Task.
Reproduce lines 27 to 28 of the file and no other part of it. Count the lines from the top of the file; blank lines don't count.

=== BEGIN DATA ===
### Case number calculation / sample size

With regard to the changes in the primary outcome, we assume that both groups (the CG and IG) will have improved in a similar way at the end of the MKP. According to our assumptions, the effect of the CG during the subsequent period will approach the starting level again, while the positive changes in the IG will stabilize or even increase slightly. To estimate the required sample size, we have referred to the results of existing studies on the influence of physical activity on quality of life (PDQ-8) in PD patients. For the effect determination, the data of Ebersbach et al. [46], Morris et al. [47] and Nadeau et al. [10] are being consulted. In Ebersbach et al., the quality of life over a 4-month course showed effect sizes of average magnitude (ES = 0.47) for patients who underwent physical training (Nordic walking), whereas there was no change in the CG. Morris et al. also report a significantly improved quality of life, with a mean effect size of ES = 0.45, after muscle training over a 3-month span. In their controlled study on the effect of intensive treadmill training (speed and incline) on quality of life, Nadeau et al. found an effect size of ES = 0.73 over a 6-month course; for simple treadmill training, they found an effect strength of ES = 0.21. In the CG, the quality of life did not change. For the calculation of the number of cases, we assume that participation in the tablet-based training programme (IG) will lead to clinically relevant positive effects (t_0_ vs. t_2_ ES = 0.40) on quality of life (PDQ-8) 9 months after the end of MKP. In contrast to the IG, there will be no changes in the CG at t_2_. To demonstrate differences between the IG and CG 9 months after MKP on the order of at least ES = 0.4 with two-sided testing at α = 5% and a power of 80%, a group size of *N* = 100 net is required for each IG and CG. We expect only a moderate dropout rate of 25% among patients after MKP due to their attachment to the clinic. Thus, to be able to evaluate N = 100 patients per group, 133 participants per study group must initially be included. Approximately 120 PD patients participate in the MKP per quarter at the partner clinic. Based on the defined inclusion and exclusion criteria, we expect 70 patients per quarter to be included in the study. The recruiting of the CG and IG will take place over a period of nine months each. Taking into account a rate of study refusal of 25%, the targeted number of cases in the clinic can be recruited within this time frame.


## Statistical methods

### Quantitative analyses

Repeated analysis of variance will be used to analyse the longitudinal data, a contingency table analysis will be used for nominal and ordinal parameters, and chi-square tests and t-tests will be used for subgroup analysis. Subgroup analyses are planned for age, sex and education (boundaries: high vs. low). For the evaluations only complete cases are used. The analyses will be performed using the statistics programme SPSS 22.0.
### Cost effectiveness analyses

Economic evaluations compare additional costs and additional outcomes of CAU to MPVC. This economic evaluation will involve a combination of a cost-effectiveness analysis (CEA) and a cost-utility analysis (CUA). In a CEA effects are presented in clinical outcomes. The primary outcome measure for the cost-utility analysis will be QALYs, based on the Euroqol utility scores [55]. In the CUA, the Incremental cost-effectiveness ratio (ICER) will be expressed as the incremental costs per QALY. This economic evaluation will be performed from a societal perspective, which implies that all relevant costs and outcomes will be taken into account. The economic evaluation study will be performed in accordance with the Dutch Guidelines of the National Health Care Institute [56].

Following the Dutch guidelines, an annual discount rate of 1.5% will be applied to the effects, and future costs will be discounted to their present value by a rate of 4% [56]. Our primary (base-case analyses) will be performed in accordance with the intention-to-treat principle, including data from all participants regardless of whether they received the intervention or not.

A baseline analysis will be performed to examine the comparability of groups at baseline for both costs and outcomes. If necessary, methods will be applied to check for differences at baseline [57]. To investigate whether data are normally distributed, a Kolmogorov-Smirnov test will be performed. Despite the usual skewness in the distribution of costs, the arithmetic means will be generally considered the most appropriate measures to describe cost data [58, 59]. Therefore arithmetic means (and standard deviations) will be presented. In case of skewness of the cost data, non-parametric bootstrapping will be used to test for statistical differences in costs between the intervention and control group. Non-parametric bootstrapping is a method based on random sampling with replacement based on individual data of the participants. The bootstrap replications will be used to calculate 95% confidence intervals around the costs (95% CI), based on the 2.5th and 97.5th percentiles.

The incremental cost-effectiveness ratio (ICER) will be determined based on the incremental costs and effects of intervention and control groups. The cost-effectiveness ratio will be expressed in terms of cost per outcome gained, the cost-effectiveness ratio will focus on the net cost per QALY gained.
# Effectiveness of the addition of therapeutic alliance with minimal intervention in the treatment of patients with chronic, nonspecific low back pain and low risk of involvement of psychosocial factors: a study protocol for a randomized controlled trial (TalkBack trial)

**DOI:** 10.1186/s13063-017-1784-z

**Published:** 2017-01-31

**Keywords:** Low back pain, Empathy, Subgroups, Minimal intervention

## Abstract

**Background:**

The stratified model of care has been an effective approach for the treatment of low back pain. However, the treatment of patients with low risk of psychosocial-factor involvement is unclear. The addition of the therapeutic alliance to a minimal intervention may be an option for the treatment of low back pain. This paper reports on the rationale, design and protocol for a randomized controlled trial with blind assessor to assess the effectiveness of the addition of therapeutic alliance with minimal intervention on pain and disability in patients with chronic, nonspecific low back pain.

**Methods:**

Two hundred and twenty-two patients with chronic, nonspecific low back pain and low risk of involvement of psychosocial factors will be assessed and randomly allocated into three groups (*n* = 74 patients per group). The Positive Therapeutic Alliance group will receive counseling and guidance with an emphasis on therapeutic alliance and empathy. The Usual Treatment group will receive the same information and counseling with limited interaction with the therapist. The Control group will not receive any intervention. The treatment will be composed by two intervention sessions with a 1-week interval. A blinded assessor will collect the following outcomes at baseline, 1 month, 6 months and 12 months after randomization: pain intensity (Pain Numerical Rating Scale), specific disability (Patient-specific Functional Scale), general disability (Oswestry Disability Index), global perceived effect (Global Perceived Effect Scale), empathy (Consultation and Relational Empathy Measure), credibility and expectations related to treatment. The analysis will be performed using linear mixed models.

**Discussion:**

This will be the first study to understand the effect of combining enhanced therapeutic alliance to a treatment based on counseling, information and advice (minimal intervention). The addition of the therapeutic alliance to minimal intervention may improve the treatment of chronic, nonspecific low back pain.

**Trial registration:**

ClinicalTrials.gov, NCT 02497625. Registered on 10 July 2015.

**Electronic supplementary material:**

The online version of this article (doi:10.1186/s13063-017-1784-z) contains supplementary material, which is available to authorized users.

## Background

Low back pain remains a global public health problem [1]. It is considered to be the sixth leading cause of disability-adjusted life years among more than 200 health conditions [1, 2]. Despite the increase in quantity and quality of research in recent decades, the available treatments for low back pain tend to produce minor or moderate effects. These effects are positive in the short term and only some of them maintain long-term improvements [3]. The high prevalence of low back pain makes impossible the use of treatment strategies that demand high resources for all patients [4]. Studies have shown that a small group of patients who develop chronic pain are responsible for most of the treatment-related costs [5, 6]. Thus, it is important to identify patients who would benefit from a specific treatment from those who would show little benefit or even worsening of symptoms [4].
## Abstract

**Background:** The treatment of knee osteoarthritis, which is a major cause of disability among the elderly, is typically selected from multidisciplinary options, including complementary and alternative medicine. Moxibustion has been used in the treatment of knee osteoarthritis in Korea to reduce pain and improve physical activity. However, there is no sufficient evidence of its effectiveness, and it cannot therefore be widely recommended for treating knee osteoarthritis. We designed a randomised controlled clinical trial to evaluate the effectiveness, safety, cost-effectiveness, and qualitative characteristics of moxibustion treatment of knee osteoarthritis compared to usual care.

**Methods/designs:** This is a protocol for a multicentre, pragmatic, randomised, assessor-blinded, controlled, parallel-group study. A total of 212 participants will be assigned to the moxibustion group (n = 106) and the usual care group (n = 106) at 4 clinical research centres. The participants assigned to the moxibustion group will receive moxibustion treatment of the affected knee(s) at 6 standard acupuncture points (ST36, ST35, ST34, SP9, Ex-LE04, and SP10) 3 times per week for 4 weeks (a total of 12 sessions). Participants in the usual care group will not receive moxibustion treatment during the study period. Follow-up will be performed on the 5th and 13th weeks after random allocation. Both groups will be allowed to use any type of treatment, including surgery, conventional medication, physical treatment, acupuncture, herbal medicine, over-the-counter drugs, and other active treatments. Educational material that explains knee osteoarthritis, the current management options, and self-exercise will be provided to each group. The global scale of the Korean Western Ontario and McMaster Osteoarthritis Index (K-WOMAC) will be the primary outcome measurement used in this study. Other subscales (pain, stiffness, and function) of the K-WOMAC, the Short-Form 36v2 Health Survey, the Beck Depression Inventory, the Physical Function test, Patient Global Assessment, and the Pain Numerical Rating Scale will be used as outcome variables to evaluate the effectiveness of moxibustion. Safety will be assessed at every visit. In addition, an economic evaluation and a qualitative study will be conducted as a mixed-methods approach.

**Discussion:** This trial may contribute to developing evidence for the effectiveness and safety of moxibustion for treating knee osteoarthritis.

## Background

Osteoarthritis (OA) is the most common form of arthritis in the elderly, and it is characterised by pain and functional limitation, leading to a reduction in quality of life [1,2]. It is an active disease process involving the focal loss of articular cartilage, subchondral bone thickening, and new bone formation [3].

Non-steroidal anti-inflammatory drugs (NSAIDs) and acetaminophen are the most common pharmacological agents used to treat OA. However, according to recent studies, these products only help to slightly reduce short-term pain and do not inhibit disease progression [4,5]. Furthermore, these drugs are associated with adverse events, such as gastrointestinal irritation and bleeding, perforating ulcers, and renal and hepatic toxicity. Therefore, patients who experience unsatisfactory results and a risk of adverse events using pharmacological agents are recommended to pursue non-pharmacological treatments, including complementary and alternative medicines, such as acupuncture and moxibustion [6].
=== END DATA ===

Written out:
Low back pain remains a global public health problem [1]. It is considered to be the sixth leading cause of disability-adjusted life years among more than 200 health conditions [1, 2]. Despite the increase in quantity and quality of research in recent decades, the available treatments for low back pain tend to produce minor or moderate effects. These effects are positive in the short term and only some of them maintain long-term improvements [3]. The high prevalence of low back pain makes impossible the use of treatment strategies that demand high resources for all patients [4]. Studies have shown that a small group of patients who develop chronic pain are responsible for most of the treatment-related costs [5, 6]. Thus, it is important to identify patients who would benefit from a specific treatment from those who would show little benefit or even worsening of symptoms [4].
## Abstract